Check out our article titled “Are Patents To Blame For Scarcity Of Vaccines?” just published on Mondaq.com.
Spoiler alert: the answer to the question in the title is “no”.
We hope you had a nice summer break and you are ready to face old and new challenges in the fall!
Last Friday I spoke at an interesting event, dedicated to lessons learned during the pandemic, sponsored by the association Women&Tech.
My plan was to illustrate the international aspects of intellectual property and, in particular, the possibilities afforded by article 31 of the TRIPS agreement to obtain a license to use vaccines’ patents without consent of the patent holder. There had also been a proposal by India and South Africa to waive IP rights on vaccines altogether, but it had been rejected. The discussion seemed largely theoretical.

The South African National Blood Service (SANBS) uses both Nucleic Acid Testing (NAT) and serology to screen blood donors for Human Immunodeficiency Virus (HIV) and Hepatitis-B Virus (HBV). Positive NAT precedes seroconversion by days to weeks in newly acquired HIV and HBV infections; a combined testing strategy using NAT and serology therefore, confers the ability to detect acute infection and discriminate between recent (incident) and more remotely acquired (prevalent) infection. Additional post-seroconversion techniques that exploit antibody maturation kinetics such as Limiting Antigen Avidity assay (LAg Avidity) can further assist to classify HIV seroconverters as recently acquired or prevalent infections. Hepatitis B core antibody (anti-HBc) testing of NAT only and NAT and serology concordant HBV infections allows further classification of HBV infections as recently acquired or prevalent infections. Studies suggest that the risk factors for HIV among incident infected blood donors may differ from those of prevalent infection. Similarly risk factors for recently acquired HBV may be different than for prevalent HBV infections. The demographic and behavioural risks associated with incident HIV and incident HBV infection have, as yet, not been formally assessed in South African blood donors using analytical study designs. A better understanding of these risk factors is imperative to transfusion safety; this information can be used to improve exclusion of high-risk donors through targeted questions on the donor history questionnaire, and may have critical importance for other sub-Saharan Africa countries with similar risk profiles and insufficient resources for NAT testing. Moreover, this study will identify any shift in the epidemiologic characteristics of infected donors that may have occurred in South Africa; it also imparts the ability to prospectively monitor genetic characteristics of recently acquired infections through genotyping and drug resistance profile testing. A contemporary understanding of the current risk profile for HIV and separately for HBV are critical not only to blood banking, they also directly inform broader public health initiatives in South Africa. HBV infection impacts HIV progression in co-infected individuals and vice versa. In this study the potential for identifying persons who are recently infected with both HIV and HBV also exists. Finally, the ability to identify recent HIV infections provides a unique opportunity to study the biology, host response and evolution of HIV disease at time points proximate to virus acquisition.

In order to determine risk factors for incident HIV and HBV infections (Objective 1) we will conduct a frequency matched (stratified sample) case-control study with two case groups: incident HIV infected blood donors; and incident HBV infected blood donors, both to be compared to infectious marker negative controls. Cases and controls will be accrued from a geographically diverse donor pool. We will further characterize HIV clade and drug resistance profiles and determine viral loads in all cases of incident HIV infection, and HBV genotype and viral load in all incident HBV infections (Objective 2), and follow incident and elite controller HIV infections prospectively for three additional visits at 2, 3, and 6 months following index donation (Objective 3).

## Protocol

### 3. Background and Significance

Only a few hours before the event, the scenario completely changed when the US announced that it was backing the idea of a waiver of IP rights on Covid vaccines’ patents. Reactions by EU leaders were varied, and it is still unclear if the waiver proposal will receive the required three fourths of the votes at the WTO level.
You may find my slides (in Italian) below, but in my view the clearest explanation of the issues at stake is in the position paper by the Max Planck Institute for Innovation and Competition, which can be found here.